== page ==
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The Centers for Disease Control and Prevention (CDC) reports that lung cancer is the most common cause of death from cancer in the US. In 2010, more than 201,000 people were newly diagnosed with the disease and it was projected that in 2013, the numbers would have reached 228,000. Tobacco-smoking has been recognized as the most common cause of lung cancer, with about ninety percent of patients having a history of tobacco use. It is estimated that a person who consumes one pack of cigarettes daily has a risk for developing lung cancer that is 25 times that of a non-smoker.
Lately, however, cancer researchers have found that there has been an increase in the number of people who are non-smokers who are developing the disease. In fact, according to a CNN news report, the World Health Organization (WHO) has recently declared that air pollution is a leading cause of lung cancer. Considering that air outdoors and indoors can be polluted by many types of particles and chemicals, this means that almost anyone can get lung cancer.
What Pollutes the Air We Breathe
Air pollution is known to be a significant factor that contributes to the development of respiratory diseases such as asthma and bronchitis, as well heart disease. Rapid industrialization in many countries has increased the exposure of many people around the world to air pollution. Recent studies show that more than 220,000 deaths due to lung cancer may be attributed to air pollution.
An international panel of experts comprising the WHO’s International Agency for Research on Cancer (IARC) has found evidence that outdoor air pollution can definitely cause lung cancer. After analyzing data from more than 1,000 research papers from North and South America, Europe, and Asia, they have come to a conclusion that outdoor air pollution, including particulate matter, is carcinogenic (cancer-causing) to humans.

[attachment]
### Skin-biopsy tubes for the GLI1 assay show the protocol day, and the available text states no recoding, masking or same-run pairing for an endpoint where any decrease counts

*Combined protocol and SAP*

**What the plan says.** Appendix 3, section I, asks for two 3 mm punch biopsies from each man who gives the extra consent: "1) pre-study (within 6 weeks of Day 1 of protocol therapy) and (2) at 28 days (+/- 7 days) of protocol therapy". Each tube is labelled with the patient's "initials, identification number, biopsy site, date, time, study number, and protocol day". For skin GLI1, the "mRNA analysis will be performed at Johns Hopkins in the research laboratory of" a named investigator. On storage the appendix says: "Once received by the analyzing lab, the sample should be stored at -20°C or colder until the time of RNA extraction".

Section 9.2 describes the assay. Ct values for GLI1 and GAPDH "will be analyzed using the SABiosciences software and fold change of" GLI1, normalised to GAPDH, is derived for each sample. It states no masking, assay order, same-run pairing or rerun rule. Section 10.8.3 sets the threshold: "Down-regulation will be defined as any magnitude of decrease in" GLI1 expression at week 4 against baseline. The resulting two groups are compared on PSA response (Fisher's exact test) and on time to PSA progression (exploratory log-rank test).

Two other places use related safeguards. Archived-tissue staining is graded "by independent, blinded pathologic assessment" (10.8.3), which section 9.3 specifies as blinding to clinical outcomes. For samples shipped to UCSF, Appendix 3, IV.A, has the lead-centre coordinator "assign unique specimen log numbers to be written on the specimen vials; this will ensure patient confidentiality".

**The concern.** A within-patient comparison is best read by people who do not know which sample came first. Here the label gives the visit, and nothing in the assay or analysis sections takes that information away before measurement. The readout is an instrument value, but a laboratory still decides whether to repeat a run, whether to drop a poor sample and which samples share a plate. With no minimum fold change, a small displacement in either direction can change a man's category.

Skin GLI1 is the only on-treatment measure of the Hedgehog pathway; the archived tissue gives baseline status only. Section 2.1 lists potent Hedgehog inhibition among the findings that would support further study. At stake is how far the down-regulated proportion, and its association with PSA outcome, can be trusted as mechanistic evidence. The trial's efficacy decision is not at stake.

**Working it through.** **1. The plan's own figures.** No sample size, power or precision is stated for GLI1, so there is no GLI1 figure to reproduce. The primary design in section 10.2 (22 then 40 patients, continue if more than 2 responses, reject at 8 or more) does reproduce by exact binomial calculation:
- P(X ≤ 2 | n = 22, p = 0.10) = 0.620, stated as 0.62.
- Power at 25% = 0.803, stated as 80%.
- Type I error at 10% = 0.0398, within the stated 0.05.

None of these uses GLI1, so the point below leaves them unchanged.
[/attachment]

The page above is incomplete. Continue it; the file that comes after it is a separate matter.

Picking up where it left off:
It has been difficult to study the effects of air pollution in the past because, for one thing, individual exposure is not easy to measure. People live, work and travel in places with varying pollution levels. Seasonal changes and variations in weather can also affect levels of air pollution. However, we know that the main sources of air pollutants come from transportation (diesel exhaust), industrialization, agricultural emissions, fossil fuels, and fuels used in homes for heating and cooking. Other types of air pollutants are particulate matter, including dust. Most studies, however, only look into the health effects of a few substances that are subject to regulation of air quality around the world.
The air may also be polluted by other substances such as ozone gas, nitrogen dioxide, carbon monoxide, sulfur dioxide and polycyclic aromatic hydrocarbons (PAHs). PAHs constitute a large group of chemicals, over 500 types of which have been found to pollute the air and some of which can cause cancer.